AMD executives said Thursday that the company is working with developers to ensure the “vital optimizations” required to boost the disappointing performance of its Ryzen chip in 1080p gaming applications.
In PCWorld’s review, AMD’s Ryzen competed well when paired with a high-end GPU, in graphics-bound games that could take advantage of Ryzen’s multicore capabilities. At the more common 1080p resolutions, though, Ryzen struggled.
That will change, AMD chief executive Lisa Su promised fans in a series of posts on Reddit. “We hear people on wanting to see improved 1080p performance and we fully expect that Ryzen performance in 1080p will only get better as developers get more time with ‘Zen,’” Su wrote. “We have over 300+ developers now working with ‘Zen’ and several of the developers for Ashes of Singularity and Total [War:] Warhammer are actively optimizing now.”
Why this matters: AMD’s claims that it had elevated Ryzen’s instructions per clock more than 50 percent over the previous generation didn’t match up with its, well, surprising lack of performance when tested in real-world gaming. And when Ryzen was beaten by a 5-year-old (overclocked) processor?! Wow. But it’s true that Ryzen is a brand-new architecture, in a PC market dominated by Intel, and that developers are still catching up. Let’s just hope that AMD and developers can patch up Ryzen’s performance to a level users had hoped for.
The Ryzen strategy: Boost performance via patches
Late in our review, AMD provided a statement promising that gaming performance would get better. So why didn’t the company recognize that Ryzen’s 1080p and 1440p gaming performance would suffer, and prepare reviewers accordingly? According to Robert Hallock, a member of the CPU technical marketing team at AMD, reviewers ended up using a number of unoptimized benchmarks.
“We clearly have some work to do with game developers on some of these titles to invest in the vital optimizations that can so dramatically improve an application’s performance on a new microarchitecture,” Hallock wrote. “This takes time, but we’ll get it done.”
Specifically, Hallock said that games will be patched to improve performance on the Ryzen architecture. Oxide Games, Bethesda, and Sega are already working with AMD on “near-term optimizations” that will improve Ryzen’s gaming performance, he wrote.
“[W]hat’s also clear is that there’s a distribution of games that run well, and a distribution of games that run poorly,” Hallock added. “Call it a ‘bell curve’ if you will. It’s unfortunate that the outliers are some notable titles, but many of these game devs (e.g. Oxide, Sega, Bethesda) have already said there’s significant improvement that can be gleaned.”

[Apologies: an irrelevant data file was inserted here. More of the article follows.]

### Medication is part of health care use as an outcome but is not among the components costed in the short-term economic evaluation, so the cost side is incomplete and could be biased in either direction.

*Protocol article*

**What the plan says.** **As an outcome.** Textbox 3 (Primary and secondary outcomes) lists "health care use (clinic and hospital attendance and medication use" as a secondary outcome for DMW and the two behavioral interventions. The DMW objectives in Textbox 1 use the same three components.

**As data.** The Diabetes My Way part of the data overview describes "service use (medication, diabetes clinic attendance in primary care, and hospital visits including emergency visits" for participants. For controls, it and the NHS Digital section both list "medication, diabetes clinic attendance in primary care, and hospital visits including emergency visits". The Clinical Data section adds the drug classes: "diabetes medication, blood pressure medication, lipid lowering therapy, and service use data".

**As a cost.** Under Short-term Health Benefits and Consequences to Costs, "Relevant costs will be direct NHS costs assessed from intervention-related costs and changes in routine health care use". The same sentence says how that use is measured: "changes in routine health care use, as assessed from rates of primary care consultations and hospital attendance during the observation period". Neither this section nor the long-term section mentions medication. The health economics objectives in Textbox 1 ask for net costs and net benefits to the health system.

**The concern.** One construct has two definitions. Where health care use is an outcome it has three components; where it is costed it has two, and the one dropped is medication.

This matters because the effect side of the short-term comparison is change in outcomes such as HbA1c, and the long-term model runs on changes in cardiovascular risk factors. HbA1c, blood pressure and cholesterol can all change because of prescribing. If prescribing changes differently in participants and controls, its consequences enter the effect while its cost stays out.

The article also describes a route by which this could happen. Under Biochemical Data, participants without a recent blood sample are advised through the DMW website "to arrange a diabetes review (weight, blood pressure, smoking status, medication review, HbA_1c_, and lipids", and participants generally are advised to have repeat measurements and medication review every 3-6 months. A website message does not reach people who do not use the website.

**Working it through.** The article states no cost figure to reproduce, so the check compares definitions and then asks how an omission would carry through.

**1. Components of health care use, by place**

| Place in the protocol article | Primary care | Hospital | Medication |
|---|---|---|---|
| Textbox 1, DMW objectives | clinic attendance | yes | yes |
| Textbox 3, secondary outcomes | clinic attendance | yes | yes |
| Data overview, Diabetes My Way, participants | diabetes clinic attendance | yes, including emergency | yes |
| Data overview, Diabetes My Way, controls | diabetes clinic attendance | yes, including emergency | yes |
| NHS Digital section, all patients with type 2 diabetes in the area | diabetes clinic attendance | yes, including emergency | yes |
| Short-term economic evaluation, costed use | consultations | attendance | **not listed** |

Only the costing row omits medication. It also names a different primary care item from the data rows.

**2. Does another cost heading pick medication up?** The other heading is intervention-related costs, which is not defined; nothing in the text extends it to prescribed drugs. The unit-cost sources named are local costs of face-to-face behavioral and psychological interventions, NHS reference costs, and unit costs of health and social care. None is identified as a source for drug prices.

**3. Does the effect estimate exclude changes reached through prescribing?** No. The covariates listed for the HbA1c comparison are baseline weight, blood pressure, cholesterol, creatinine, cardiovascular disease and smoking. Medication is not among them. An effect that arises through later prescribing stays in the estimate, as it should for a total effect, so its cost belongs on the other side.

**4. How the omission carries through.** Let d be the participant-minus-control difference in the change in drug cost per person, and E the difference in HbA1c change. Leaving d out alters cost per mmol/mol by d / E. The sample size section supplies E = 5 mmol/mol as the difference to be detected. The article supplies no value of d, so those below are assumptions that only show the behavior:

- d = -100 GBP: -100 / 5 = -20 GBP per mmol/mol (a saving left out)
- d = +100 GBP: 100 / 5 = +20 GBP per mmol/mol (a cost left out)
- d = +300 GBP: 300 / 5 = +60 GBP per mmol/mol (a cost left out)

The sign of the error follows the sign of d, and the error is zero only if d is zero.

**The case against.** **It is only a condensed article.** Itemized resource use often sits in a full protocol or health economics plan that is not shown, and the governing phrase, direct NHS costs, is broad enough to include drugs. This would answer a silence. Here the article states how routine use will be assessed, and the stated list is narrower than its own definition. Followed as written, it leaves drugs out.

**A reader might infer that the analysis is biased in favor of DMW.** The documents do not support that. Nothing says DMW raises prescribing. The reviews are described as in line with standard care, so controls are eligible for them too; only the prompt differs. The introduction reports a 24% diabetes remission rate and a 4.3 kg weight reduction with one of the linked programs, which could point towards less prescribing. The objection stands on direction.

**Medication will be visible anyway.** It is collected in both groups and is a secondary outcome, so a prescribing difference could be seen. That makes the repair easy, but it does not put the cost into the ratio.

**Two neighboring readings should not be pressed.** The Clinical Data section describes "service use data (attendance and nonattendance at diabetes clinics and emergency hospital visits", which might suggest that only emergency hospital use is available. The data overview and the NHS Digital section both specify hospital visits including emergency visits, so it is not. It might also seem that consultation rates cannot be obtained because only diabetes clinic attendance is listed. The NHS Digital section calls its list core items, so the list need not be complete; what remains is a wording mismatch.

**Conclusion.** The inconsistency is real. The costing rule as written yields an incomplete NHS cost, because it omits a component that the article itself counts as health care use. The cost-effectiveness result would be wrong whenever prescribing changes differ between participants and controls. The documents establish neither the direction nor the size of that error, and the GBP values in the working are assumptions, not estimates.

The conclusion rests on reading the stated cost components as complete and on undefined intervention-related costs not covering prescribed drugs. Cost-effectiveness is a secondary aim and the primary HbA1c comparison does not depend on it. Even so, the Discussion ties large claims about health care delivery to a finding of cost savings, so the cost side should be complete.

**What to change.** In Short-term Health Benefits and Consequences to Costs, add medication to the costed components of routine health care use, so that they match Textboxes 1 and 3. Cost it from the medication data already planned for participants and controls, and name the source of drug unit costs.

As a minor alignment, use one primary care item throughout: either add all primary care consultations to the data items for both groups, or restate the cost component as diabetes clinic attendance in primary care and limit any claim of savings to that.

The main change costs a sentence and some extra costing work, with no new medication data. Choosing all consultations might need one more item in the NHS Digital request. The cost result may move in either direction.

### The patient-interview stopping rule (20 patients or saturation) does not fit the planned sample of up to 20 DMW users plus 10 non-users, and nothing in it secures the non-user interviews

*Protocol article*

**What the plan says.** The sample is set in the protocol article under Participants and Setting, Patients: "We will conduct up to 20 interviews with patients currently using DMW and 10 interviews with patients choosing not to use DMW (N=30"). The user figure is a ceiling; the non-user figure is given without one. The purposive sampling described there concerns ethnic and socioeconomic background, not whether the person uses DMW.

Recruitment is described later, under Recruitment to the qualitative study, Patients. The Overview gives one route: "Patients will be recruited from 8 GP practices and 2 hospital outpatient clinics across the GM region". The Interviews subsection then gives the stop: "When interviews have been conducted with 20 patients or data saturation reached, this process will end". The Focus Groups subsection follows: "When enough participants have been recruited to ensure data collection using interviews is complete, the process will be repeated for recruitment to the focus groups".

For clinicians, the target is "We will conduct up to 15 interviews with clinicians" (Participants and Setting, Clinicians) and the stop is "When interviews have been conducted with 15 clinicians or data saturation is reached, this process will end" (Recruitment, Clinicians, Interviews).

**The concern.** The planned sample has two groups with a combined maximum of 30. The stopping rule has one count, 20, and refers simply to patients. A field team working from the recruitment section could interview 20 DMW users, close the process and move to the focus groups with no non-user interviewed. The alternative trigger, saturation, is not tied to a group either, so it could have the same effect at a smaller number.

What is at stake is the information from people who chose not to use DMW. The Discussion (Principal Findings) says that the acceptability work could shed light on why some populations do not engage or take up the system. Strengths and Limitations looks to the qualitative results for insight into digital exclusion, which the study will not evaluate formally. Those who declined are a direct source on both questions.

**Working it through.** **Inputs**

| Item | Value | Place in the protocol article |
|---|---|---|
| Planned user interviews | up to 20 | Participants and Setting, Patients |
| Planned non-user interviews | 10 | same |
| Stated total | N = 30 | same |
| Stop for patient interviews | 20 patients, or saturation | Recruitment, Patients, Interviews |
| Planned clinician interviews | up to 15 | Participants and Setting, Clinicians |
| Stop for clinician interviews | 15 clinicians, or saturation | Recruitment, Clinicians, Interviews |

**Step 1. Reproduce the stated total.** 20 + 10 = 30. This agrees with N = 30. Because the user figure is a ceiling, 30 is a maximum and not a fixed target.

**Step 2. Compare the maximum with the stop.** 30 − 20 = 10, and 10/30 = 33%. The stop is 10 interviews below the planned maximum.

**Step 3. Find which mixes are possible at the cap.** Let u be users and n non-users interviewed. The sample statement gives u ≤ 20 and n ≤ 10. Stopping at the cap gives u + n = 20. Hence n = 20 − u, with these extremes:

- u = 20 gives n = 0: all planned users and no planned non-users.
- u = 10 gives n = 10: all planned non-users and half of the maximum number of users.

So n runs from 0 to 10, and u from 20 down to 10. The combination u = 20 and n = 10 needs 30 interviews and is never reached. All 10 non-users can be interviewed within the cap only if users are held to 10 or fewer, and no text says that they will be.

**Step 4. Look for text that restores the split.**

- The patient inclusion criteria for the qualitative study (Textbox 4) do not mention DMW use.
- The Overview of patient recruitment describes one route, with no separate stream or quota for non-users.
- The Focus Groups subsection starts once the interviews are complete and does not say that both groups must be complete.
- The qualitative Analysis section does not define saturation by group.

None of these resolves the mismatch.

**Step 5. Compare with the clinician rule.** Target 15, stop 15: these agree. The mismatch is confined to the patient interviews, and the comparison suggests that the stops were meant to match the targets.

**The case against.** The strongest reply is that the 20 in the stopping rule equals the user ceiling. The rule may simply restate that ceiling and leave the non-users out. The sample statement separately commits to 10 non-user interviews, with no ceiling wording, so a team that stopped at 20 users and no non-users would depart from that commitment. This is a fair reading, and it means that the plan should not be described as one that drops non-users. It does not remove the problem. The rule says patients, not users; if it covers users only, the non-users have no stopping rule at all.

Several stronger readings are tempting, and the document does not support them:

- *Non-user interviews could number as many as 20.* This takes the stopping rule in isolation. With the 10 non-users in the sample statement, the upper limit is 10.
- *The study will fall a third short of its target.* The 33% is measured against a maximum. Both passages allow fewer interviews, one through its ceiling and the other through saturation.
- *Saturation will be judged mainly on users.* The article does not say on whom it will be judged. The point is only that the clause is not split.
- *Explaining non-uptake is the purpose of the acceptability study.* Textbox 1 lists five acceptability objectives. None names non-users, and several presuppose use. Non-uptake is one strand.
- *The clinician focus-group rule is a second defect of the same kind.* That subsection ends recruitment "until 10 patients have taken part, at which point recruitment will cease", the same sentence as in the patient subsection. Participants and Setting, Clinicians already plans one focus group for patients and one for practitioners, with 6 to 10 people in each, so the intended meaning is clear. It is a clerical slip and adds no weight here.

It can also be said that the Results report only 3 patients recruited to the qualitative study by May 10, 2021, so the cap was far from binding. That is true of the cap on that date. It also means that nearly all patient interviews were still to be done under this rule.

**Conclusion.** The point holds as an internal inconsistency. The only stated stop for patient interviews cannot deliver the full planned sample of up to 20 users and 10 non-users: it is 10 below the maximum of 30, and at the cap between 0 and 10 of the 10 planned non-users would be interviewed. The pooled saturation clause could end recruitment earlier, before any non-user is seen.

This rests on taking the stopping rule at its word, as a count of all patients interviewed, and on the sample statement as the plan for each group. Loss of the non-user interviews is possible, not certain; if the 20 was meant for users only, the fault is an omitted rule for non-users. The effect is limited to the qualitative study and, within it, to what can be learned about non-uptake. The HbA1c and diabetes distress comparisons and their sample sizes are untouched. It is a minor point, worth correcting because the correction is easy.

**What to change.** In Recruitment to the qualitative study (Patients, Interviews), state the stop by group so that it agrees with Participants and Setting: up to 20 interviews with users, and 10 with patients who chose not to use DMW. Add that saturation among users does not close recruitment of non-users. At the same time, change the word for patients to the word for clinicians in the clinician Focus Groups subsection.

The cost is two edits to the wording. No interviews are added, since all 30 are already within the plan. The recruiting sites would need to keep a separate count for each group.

Hallock also addressed concerns that Ryzen’s architecture was too limiting. Though Ryzen only supports 40 PCI Express lanes, Hallock said that was satisfactory for about 98 percent of the desktop market and that the number of lanes would not be increased. Hallock also dismissed the need to move to quad-channel RAM, writing that dual-channel was enough. Hallock further stated that the consumer Ryzen chips support ECC memory for servers and NAS boxes, though the ECC capability has not been formally validated, or tested, by the company. (AMD’s first chip for servers, Naples, will be released later this year.)
AMD plans to continue working with motherboard vendors to further refine their BIOSes, and with developers to ensure that game performance matches the competition. Early motherboard BIOSes were “troubled,” Hallock wrote, as disabling features would turn off cores. AMD’s Ryzen also benefits from the “high performance” Windows power setting, which turns off core parking, and from disabling High Precision Event Timers within the BIOS. And, of course, there’s the simple fact that some games use code optimized for AMD’s rival, the Core chips manufactured by Intel.
“These are just some examples of the early growing pains that can be overcome with time,” Hallock wrote.
The bottom line: Though Hallock acknowledged that the Ryzen’s memory controller would be an “area of improvement” for AMD, he denied that AMD was responsible for Ryzen’s low-end gaming performance. “There is no architectural reason why the remaining [game] titles should be performing as they are,” he wrote.